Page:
Bonsai Study Group Forum

General Category => General Bonsai Discussion => Topic started by: majohnson on December 08, 2010, 10:56 PM

Title: General Purpose Top Dressing
Post by: majohnson on December 08, 2010, 10:56 PM
Read the post on "Monster Black Pine" and the follow up on The post closes with this quote;

"After the show, remove the moss and replace with top dressing and sphagnum moss for deciduous trees, or black lava for conifers"

Is this a practice that others use as a top dressing. I haven' t read of this practice, it dose seem logical to help control water lose through evaporation. Maples on a hot days can get quite thirsty.

Title: Re: General Purpose Top Dressing
Post by: shimsuki on December 08, 2010, 11:54 PM
I was confused what you were talking about and thought others might be to, but after a bit of searching I believe you are referring to these to urls: ( (
Title: Re: General Purpose Top Dressing
Post by: shimsuki on December 09, 2010, 12:08 AM
I think what they are referring to as "Top Dressing" in this context is the soil replacing the soil that you took off to get the tree prepared for a show. Take a look at this wonderful post on dressing a tree: ( . After you get the show moss off, you replace the normal amount of soil you took off in the first place.

What my father and I do is put yamagoki moss, ( , on top of all our shohin, except conifers, and on all size satsukis. Maples like it to, but only really in the summer. The yamagoki helps to keep the trees moist, lessening a watering of 3 times on a hot STL summer day to one time, with a light misting later.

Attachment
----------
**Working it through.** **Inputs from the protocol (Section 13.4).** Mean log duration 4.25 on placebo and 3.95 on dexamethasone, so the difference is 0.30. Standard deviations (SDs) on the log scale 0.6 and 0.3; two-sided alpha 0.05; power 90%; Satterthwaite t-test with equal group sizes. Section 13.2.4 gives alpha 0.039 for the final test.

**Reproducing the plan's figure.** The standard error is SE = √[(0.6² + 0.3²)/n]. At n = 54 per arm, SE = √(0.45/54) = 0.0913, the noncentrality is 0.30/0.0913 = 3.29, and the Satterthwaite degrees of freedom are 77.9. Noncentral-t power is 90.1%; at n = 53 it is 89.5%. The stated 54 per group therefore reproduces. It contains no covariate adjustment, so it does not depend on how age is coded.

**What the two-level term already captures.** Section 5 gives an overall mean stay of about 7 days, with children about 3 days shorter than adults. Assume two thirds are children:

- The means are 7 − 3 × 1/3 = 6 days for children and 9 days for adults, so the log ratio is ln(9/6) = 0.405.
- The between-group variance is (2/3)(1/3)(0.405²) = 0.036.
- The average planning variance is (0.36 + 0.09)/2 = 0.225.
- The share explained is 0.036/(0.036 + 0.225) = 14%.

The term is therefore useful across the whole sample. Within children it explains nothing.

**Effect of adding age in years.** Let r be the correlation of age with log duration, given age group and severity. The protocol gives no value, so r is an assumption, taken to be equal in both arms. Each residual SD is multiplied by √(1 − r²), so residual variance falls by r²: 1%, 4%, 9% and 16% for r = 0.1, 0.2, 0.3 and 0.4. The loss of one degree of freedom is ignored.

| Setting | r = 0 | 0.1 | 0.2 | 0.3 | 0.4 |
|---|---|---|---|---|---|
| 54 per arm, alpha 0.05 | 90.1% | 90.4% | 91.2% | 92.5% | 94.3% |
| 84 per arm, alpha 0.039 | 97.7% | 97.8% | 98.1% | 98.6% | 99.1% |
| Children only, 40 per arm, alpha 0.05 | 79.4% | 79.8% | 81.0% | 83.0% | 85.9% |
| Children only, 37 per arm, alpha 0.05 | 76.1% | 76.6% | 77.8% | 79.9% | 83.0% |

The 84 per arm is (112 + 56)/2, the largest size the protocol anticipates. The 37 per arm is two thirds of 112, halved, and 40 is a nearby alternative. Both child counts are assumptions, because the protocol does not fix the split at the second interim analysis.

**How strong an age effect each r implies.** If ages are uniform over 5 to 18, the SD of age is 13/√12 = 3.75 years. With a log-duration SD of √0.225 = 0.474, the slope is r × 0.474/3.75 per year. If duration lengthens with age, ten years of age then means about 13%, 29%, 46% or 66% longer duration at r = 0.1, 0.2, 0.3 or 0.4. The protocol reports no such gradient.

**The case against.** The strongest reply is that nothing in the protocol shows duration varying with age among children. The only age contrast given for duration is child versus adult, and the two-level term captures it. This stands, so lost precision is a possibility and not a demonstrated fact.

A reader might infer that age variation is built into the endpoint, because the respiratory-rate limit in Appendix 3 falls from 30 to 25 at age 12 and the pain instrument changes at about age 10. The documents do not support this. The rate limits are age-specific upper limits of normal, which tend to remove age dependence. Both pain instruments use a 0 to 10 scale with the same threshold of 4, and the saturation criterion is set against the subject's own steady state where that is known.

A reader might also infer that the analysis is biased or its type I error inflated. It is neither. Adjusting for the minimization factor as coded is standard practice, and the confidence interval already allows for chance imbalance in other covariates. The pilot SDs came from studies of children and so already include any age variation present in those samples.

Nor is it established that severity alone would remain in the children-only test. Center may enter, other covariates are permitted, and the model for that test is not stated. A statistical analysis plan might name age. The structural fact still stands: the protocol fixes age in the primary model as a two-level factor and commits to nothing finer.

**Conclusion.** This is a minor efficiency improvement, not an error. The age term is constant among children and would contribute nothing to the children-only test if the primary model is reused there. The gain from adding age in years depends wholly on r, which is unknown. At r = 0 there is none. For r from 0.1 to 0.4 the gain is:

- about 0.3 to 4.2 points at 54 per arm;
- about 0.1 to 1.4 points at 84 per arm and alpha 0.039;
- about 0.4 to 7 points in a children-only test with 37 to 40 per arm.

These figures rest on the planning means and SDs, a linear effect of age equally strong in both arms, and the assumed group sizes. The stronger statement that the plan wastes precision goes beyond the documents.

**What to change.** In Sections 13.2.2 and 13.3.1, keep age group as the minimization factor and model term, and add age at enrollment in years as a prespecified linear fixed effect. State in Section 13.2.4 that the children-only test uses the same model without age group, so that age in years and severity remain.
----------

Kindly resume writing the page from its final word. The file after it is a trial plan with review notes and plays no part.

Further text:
A block of yamagoki like the one I linked can be applied to quite a few trees. Once you put the stuff in water, it multiplies :o

I may be way off the ball, so maybe chris will come in and clarify what he meant when he made that post,

Title: Re: General Purpose Top Dressing
Post by: John Kirby on December 09, 2010, 07:28 AM
I think that there is a little over interpretation going on. When we prepare trees for show with Boon, if the tree will not be repotted just prior to the show, you do soji in the late fall/early winter,  remove the crusty top layer of soil and replace the fertilizer/soil mixture with new bonsai soil (this is actually done for all trees, with extra attention paid to trees not being repotted that year). When getting the tree ready to show, a portion of the top layer will be removed to lower it enough for the moss (garden mosses) to be applied (artfully) and not have the edges of the moss showing above the edge of the pot. After the moss is applied, a fine (sifted) lava is applied to fill in the spaces between the discrete little pieces of moss to give a finished look (think of grout between ceramic tiles....).

After the show, the garden moss is usually removed and top dressing (the bonsai potting mix) is added to take the soil level up near the top edge of the pot, near not up to the top- leave a 1/4-1/8" or so edge to alow water to pool slightly before flowing down through the soil as the roots grow and fill the pot. On deciduous  trees that have been recently repotted, the soil is replaced as described above, and a very thin layer of sifted NZ White Sphagnum Moss is applied to act as a slight moisture holding layer and for its  benefits on new root development. If you have Yamagoki, it does the same.